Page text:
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Ontario Court of Appeal Ruling
A Starbucks employee has landed in hot water in a lawsuit after a recent ruling of th
e Ontario Court of Appeal allowing a Brampton, Ontario teenager to proceed with her lawsuit against Starbucks, the store manager and the barista for negligence over a scalding incident that took place in 2015. In the suit, the Plaintiff alleges that the employee negligently poured hot water on her hands, causing impairment and permanent injuries.
Coffee chain lawsuits
While the latest scalding lawsuit against a coffee chain is not news, this decision is quite significant for Ontario workers and their employees. The decision makes it very clear that when someone is injured as a result of employee negligence, that employee can be held liable.
In the December 22, 208 ruling, the three-judge panel offered a ruling in the lawsuit that Starbucks and its employees, “failed to take re
asonable or any care at all to ensure that the Plaintiff would be reasonably safe while attending Starbucks,” and to “prevent injury… which they knew or ought to have known.” It stated further that Starbucks employed, “incompetent servants or agents and/or staff to ensure the safety of the Plaintiff,” and failed to “instruct properly… their employees in proper methods and procedures to be used to regulate water temperatures and handle hot beverages. “
This new ruling rejects an earlier agreement to strike the statement of claim against the barista and store manager. At that time, the lower court judge wrote, “The general rule remains that the employees are not liable for what they do within in the scope of their authority on behalf of their corporation.”
In the 2015 incident, The Plaintiff asked the barista to fill a baby bottle with warm water. According to the Plaintiff’s statement, the employee filled the bottle with scalding hot water and spilled water on her hands causing severe and permanent injuries.
It remains to be seen whether or not any judgement will be enforced against the employee herself since Starbucks is such a large corporation that was likely insured at the time of the alleged incident.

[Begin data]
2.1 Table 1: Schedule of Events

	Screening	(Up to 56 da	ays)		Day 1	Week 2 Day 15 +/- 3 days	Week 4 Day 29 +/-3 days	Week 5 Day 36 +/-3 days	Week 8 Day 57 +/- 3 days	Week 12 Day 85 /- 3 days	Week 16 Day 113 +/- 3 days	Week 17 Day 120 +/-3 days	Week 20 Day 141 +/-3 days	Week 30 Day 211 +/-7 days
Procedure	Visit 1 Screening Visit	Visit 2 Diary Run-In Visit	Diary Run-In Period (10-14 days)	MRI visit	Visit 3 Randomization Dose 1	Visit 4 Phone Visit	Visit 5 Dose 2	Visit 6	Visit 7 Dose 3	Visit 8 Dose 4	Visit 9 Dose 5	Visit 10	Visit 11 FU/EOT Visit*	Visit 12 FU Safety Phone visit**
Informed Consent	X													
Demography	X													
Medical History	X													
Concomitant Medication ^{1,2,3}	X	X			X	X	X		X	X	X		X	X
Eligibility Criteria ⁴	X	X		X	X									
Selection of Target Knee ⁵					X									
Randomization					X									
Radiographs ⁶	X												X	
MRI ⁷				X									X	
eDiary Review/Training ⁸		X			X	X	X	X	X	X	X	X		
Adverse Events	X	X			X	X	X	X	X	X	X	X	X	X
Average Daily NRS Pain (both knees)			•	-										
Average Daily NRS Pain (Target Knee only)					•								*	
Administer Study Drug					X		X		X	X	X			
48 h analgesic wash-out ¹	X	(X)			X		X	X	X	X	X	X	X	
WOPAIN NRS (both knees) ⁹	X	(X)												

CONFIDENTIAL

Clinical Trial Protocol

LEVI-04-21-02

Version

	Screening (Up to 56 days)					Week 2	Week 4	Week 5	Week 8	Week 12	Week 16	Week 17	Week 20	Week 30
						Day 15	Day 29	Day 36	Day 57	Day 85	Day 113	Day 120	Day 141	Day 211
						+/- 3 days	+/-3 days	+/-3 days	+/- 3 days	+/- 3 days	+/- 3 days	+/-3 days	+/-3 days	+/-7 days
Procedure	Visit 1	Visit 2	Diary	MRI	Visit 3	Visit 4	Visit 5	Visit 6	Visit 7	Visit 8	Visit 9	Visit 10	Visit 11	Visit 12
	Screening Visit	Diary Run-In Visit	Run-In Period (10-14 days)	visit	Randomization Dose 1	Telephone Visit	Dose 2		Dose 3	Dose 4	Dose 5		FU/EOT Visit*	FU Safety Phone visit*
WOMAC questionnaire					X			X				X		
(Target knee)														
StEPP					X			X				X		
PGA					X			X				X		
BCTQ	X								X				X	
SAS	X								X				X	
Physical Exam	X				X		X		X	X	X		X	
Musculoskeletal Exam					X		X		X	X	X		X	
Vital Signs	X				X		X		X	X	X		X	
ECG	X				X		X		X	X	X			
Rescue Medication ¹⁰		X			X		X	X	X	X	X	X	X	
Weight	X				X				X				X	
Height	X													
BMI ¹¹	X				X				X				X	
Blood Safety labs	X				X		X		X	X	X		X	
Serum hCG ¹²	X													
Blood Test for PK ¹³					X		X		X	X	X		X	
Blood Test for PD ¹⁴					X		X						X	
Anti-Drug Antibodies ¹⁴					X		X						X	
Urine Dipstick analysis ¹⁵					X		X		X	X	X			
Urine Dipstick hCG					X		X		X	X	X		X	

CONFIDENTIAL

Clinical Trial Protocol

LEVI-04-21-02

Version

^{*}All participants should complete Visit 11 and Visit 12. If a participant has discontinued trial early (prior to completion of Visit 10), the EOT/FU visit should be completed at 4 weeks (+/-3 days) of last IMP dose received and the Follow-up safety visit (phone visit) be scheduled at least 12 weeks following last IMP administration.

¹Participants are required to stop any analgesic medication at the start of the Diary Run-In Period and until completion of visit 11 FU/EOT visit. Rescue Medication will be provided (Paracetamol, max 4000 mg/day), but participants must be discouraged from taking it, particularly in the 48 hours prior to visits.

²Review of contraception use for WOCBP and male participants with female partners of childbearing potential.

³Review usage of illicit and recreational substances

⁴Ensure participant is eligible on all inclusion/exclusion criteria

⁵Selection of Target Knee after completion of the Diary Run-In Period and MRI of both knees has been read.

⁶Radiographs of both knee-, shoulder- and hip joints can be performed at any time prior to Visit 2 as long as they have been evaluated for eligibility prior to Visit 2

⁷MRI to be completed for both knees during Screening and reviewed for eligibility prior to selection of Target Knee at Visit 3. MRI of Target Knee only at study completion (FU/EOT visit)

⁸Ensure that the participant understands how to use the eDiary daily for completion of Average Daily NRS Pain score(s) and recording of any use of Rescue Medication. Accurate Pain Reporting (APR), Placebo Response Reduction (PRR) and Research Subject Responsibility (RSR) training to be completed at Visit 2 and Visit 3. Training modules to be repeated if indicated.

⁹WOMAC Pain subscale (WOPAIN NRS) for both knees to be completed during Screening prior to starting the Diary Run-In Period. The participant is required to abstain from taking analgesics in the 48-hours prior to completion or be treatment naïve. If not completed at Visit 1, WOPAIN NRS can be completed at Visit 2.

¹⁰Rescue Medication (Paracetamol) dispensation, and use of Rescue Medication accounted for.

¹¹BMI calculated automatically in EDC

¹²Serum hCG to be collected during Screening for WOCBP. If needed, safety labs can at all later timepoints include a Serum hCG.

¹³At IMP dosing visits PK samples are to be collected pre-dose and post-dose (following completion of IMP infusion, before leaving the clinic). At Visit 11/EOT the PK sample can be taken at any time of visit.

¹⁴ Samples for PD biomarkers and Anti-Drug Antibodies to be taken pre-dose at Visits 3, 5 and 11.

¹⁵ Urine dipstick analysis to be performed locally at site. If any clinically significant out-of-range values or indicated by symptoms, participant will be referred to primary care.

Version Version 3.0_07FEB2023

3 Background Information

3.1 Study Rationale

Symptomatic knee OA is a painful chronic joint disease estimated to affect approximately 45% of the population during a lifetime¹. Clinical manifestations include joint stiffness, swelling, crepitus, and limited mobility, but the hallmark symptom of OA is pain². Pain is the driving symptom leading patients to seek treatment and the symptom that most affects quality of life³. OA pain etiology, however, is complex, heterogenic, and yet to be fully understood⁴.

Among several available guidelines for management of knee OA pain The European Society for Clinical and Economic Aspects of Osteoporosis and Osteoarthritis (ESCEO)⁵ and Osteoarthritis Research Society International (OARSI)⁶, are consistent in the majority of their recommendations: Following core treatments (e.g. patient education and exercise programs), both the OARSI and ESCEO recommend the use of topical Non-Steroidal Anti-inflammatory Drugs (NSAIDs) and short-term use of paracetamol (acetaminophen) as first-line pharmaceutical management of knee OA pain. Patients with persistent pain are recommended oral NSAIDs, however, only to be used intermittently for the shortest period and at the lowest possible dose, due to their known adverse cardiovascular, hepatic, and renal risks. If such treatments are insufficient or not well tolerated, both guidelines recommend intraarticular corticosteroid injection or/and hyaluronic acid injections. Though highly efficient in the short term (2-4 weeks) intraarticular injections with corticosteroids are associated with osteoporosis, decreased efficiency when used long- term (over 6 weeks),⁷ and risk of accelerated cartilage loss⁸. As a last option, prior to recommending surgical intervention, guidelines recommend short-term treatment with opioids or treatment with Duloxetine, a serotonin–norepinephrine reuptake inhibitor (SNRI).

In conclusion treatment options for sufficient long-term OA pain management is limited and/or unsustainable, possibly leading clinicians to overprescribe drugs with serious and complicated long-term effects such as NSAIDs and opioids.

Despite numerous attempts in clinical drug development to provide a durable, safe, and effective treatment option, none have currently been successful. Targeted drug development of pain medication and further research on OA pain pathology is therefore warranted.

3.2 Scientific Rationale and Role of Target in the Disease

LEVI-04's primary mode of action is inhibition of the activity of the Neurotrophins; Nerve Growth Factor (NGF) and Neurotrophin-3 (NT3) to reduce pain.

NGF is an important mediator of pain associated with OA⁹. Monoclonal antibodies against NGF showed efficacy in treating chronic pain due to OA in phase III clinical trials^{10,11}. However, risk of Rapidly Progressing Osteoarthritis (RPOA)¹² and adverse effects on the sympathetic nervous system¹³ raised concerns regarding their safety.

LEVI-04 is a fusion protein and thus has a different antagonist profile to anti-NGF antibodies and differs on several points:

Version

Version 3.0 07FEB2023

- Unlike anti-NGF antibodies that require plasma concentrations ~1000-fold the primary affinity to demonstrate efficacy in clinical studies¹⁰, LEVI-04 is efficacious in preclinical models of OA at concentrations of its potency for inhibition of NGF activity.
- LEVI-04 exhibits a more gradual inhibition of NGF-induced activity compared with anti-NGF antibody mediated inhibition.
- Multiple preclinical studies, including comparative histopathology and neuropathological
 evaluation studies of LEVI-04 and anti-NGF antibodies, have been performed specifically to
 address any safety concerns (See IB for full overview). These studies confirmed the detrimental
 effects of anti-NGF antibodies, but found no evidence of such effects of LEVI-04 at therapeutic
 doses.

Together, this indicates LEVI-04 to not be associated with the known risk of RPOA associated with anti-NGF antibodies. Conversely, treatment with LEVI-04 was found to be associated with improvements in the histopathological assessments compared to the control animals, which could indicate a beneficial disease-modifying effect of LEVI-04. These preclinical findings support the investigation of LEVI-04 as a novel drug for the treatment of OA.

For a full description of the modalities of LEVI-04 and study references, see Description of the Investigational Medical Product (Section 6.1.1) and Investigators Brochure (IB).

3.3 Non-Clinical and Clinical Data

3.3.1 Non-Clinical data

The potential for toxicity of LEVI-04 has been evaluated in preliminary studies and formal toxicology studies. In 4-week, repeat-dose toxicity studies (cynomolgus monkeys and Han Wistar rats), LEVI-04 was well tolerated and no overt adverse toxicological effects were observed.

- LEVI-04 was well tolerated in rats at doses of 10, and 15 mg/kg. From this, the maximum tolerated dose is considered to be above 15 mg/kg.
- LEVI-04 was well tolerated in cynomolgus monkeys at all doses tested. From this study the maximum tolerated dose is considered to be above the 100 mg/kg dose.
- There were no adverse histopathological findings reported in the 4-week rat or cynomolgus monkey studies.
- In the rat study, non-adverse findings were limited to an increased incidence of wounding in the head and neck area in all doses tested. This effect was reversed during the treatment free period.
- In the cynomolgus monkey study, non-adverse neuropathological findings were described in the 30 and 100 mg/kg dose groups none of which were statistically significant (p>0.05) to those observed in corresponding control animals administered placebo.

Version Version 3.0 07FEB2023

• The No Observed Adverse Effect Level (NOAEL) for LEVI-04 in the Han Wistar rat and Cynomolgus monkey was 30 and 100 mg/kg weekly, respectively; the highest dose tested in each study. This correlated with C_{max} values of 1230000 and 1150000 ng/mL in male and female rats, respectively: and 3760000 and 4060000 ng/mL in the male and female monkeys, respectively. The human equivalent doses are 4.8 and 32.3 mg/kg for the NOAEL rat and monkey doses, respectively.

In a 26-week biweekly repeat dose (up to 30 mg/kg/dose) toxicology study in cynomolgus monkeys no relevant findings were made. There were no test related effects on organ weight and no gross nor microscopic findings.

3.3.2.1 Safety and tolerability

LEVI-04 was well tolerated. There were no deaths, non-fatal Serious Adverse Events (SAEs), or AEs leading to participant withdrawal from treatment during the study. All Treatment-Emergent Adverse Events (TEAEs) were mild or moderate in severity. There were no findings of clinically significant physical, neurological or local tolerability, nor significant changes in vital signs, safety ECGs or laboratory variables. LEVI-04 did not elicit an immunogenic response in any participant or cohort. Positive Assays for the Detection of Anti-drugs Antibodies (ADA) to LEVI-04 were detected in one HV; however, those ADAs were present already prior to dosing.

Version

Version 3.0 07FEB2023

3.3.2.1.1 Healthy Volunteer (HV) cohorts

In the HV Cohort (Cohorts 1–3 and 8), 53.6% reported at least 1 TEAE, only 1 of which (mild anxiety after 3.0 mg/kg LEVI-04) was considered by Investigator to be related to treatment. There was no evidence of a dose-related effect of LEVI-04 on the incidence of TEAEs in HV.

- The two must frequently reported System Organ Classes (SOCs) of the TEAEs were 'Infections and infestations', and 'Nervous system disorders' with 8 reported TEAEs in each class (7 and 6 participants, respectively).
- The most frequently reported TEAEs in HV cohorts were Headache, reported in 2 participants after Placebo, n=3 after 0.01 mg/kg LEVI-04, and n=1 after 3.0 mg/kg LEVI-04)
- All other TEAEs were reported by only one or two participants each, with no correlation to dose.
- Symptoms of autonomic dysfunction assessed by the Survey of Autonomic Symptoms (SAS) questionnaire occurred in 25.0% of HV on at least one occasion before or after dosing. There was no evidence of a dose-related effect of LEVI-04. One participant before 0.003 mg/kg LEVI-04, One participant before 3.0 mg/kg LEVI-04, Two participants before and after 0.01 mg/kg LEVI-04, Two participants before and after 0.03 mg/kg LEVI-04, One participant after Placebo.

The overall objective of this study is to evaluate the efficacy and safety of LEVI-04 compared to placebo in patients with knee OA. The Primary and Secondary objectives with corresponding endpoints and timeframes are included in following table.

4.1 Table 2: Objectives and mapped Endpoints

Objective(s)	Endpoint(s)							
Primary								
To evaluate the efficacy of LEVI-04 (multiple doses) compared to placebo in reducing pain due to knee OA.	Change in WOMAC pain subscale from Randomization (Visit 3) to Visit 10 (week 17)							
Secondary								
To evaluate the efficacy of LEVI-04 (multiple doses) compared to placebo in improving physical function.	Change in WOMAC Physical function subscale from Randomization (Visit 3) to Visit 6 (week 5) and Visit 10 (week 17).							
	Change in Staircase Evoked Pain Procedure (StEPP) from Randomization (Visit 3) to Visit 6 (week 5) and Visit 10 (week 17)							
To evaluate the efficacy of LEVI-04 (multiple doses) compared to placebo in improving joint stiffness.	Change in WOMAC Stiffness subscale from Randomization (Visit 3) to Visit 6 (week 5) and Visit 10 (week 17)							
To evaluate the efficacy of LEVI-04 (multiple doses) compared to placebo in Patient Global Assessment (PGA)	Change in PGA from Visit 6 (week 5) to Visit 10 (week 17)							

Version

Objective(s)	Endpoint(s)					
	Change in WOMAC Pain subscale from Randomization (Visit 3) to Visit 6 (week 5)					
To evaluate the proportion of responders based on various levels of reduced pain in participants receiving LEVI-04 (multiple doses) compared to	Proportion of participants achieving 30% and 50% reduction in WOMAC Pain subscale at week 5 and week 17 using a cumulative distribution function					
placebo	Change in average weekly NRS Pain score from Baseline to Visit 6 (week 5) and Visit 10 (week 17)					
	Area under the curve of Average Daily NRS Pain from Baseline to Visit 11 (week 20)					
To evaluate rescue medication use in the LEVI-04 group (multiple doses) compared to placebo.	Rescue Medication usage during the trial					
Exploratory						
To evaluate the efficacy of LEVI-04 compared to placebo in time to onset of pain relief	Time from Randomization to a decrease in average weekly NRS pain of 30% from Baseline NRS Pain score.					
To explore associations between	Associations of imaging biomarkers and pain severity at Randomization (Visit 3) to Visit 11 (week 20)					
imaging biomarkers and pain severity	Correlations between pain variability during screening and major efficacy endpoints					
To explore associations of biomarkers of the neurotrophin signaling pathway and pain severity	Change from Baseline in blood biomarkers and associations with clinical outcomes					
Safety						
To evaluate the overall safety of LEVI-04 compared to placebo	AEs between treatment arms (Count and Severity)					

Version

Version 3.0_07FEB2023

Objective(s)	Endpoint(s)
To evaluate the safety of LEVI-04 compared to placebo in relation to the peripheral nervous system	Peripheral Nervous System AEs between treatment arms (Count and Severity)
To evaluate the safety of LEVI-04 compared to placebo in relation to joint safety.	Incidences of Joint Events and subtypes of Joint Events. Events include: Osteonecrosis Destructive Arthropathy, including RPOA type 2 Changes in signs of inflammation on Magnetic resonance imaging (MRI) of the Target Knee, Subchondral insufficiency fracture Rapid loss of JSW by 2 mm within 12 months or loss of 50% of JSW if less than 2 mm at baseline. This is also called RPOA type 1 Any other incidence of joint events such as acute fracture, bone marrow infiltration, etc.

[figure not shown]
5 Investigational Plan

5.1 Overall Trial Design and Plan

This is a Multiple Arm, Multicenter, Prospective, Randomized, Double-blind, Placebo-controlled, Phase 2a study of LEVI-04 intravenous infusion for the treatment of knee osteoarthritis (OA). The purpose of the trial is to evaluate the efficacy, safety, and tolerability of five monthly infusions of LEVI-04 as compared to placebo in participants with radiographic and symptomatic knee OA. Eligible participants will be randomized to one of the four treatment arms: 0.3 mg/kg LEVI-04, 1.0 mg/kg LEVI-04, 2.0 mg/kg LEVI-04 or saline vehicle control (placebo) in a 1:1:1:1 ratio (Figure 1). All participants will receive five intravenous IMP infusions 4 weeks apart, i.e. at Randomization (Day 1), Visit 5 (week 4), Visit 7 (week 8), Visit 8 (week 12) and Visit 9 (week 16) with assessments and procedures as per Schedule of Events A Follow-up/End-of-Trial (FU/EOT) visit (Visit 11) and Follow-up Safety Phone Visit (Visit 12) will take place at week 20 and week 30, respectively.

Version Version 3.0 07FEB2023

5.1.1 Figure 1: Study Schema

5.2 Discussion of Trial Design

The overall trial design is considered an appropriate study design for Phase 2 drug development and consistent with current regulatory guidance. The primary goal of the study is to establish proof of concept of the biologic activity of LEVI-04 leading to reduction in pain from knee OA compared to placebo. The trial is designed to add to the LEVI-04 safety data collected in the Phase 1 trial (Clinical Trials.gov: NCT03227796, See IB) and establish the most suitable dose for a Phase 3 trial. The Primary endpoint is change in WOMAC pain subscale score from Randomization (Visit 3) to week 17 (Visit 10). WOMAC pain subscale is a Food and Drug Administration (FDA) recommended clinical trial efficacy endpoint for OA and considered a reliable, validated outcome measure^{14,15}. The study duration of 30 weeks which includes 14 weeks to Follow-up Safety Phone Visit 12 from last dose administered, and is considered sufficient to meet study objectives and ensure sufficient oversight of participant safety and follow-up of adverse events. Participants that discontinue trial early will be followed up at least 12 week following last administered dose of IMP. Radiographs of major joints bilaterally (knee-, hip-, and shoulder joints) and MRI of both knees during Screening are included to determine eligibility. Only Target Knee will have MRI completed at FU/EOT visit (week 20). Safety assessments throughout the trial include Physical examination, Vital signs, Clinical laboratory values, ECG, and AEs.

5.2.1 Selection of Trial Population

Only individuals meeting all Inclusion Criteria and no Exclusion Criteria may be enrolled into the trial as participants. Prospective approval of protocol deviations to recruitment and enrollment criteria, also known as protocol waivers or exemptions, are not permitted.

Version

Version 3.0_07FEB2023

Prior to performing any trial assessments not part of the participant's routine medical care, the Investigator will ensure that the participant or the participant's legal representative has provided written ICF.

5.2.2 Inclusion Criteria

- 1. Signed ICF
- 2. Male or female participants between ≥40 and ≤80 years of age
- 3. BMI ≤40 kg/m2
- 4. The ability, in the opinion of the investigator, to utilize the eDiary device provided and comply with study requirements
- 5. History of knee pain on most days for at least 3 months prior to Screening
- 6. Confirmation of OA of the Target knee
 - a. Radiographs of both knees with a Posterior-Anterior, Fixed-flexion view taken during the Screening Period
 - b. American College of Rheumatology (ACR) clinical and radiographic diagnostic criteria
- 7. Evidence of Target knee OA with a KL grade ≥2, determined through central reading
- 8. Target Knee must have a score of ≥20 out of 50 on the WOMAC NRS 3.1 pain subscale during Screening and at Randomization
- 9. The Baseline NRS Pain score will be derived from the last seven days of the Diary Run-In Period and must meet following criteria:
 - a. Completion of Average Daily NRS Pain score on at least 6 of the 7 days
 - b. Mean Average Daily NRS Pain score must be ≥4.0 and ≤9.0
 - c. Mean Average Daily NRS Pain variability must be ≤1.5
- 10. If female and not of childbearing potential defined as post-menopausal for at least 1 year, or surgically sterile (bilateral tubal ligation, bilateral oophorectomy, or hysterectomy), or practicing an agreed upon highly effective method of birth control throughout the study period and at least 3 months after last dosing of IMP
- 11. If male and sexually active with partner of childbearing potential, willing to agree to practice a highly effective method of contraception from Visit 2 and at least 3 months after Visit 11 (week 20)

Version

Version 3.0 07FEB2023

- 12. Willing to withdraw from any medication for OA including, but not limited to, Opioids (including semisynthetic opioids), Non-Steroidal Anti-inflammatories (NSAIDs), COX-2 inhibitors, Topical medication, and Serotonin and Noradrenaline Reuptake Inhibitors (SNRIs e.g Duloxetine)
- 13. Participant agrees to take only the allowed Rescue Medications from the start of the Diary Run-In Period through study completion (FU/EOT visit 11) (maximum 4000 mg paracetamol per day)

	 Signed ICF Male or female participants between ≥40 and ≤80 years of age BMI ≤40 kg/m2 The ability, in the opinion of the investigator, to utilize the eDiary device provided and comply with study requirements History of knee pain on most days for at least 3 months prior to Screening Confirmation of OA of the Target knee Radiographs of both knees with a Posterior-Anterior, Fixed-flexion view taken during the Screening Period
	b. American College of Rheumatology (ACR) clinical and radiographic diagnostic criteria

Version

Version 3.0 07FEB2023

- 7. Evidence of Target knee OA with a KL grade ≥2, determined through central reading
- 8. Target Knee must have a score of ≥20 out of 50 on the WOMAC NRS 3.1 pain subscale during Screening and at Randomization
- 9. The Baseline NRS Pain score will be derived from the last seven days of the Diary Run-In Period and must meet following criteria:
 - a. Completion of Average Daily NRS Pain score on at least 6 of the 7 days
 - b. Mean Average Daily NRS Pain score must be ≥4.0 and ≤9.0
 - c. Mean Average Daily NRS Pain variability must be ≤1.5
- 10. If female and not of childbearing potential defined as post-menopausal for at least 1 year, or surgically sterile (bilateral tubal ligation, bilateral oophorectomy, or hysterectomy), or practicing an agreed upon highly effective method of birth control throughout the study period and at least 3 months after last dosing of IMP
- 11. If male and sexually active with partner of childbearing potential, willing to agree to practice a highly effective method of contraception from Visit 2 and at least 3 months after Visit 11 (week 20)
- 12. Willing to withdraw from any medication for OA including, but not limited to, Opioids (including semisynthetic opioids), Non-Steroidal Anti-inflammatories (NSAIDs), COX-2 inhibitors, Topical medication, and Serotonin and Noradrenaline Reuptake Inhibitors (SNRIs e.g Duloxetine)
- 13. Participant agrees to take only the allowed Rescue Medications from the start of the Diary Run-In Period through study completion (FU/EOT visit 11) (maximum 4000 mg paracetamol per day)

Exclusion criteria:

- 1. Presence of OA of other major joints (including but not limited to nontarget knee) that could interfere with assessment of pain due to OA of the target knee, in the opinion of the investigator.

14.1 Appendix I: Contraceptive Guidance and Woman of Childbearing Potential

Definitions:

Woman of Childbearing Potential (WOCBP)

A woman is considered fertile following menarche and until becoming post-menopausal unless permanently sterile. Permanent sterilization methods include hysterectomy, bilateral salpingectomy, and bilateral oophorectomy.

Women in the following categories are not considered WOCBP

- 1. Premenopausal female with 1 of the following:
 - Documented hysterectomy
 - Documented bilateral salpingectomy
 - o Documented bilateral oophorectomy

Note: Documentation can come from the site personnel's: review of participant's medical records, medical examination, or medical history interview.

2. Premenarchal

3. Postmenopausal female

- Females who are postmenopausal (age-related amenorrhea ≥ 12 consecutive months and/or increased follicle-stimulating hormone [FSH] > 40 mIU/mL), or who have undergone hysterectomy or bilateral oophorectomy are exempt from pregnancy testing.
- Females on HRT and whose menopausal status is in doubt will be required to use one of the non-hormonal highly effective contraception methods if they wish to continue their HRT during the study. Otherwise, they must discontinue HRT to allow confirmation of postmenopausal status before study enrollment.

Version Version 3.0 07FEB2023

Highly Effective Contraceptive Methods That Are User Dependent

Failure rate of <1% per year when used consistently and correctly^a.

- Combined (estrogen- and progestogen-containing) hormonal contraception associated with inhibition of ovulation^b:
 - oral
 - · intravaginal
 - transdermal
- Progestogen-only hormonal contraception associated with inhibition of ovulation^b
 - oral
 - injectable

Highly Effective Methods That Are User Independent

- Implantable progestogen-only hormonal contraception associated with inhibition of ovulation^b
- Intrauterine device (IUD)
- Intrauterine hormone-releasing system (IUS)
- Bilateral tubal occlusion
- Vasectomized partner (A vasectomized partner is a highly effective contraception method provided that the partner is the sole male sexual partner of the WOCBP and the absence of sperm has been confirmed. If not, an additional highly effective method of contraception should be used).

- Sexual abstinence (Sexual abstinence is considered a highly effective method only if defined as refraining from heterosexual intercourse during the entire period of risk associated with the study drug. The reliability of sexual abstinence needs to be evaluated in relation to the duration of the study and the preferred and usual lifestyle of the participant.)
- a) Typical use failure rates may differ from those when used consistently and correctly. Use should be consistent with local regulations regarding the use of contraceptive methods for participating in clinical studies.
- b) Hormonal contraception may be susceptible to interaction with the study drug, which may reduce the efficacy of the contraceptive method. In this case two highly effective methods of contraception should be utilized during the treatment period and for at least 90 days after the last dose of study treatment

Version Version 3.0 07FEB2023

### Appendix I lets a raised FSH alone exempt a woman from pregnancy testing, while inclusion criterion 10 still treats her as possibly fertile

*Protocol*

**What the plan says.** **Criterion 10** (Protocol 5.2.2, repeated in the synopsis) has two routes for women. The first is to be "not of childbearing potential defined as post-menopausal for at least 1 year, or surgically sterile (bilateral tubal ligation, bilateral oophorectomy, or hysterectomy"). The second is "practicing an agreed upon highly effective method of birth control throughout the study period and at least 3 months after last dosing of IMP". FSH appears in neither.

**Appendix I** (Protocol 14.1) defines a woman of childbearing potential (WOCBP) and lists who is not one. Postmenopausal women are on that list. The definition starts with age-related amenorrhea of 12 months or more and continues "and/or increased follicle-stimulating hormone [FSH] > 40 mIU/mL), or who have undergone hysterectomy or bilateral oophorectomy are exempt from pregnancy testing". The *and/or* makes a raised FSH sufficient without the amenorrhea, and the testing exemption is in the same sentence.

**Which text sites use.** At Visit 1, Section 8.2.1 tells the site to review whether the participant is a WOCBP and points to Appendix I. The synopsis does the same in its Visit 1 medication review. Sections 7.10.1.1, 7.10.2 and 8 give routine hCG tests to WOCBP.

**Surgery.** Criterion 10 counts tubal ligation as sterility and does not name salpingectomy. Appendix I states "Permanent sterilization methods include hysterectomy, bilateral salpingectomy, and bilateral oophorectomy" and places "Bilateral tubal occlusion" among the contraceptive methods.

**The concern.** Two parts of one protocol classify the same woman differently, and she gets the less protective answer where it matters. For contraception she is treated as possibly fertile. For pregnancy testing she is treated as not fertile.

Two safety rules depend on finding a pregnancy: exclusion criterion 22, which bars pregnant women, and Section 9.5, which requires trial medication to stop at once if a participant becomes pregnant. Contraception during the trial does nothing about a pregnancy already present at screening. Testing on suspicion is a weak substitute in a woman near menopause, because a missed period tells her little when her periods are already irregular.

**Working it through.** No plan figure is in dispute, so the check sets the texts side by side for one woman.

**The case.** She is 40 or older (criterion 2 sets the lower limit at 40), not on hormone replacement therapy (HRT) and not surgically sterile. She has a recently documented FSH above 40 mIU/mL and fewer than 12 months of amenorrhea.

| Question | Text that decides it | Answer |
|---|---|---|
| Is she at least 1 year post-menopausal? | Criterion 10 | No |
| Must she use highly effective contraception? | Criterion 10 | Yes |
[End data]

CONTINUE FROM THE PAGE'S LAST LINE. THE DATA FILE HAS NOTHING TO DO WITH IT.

Lawsuits against coffee shops
Nonetheless, scalding suits continue to emerge; sometimes legitimate cases and sometime urban lore partly on account of the now famous 1994 case against McDonalds in New Mexico. The case, which was examined in a 2011 documentary, awarded a woman close to $3 million in damages after she spilled hot coffee on herself.
If you have been injured by the carelessness of a store employee or due to another person’s negligence, please take the time to call us to learn about your rights. We understand, we care and we are here to help.
Rowan’s Law and Concussion Injury
In a much anticipated move to prevent, detect, manage and understand concussion injury in amateur athletes, the Ontario government introduced Bill 193, Rowan’s Law . The proposed new law is named after Rowan Stringer, a 17-year-old Ottawa-area rugby player who
died in 2013 after suffering several concussions.
The past few years have seen a growing awareness of concussion injuries and the deadly impact of returning to sport before these injuries are treated and a concussion injury has healed. This proposed new law will serve as a benchmark for Canada in concussion awareness, prevention, detection and management.
What is required after a concussion injury ?
The bill has a number of key elements that would require athletes, coaches, educators and parents to:
· Conduct an annual review of concussion awareness resources.
· Set out and adhere to a system to ensure that athletes suspected of having a concussion are removed from sport and establish a protocol for their safe return.
· Establish a return-to-sport procedure for athletes who have sustained a concussion, or who are suspected of having sustained a concussion.
To create further awareness, the legislation would also proclaim “Rowan’s Law Day” to be observed on the last Wednesday of September.
Study after study has proven that too many young people experience concussions while participating in organized sports and recreational activities, sometimes with tragic outcomes. This has become a public health issue and with dire consequences.
· 64 per cent of visits to hospital emergency departments among 10-18 year-olds are related to participation in sports, physical activity and recreation.
· Among children and youth (10-18 years) who visit an emergency department for a sports-related head injury, 39 per cent were diagnosed with concussions, while a further 24 per cent were suspected of possible concussions.
· Football, soccer and hockey have all shown a greater than 40% increase in rates of reported head injury (relative to other injuries) between 2004 and 2014 for children and youth.
As a parent and coach, I have been trained to recognize the symptoms of head injuries, but this is not the case with all coaches, teachers, group leaders and parents.
Thankfully, the Ontario government has moved swiftly in introducing this legislation. It is an important first step in changing the way we treat sports injuries and in championing the well-being of amateur athletes.
Accident on an escalator or elevator injury …
An elevator injury or escalator injury can be devastating. Elevator or escalator injuries have transformed the lives of millions of people around the world by enhancing their mobility and independence, a convenience that cannot be overlooked. Yet, people still feel uncomfortable using them at times and worry about safety.